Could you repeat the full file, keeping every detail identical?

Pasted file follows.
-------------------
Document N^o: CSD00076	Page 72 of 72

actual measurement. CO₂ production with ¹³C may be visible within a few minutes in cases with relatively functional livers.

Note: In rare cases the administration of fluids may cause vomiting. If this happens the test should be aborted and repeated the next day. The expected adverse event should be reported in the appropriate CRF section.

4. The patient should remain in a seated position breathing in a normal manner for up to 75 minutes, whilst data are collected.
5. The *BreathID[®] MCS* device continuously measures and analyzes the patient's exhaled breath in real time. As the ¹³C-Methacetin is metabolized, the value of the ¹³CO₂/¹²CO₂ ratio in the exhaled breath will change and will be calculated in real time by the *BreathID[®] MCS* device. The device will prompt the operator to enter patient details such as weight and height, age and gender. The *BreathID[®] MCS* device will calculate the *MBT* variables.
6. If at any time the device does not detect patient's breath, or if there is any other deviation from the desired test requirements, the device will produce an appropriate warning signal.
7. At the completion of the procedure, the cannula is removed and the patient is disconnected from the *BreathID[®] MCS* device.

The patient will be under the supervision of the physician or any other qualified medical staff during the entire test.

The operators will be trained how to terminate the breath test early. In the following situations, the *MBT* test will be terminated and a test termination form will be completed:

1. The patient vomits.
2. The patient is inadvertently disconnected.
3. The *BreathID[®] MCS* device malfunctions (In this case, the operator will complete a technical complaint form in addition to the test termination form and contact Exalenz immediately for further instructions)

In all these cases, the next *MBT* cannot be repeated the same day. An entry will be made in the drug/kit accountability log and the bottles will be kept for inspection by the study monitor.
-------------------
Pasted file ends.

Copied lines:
Document N^o: CSD00076	Page 72 of 72

actual measurement. CO₂ production with ¹³C may be visible within a few minutes in cases with relatively functional livers.

Note: In rare cases the administration of fluids may cause vomiting. If this happens the test should be aborted and repeated the next day. The expected adverse event should be reported in the appropriate CRF section.

4. The patient should remain in a seated position breathing in a normal manner for up to 75 minutes, whilst data are collected.
5. The *BreathID[®] MCS* device continuously measures and analyzes the patient's exhaled breath in real time. As the ¹³C-Methacetin is metabolized, the value of the ¹³CO₂/¹²CO₂ ratio in the exhaled breath will change and will be calculated in real time by the *BreathID[®] MCS* device. The device will prompt the operator to enter patient details such as weight and height, age and gender. The *BreathID[®] MCS* device will calculate the *MBT* variables.
6. If at any time the device does not detect patient's breath, or if there is any other deviation from the desired test requirements, the device will produce an appropriate warning signal.
7. At the completion of the procedure, the cannula is removed and the patient is disconnected from the *BreathID[®] MCS* device.

The patient will be under the supervision of the physician or any other qualified medical staff during the entire test.

The operators will be trained how to terminate the breath test early. In the following situations, the *MBT* test will be terminated and a test termination form will be completed:

1. The patient vomits.
2. The patient is inadvertently disconnected.
3. The *BreathID[®] MCS* device malfunctions (In this case, the operator will complete a technical complaint form in addition to the test termination form and contact Exalenz immediately for further instructions)

In all these cases, the next *MBT* cannot be repeated the same day. An entry will be made in the drug/kit accountability log and the bottles will be kept for inspection by the study monitor.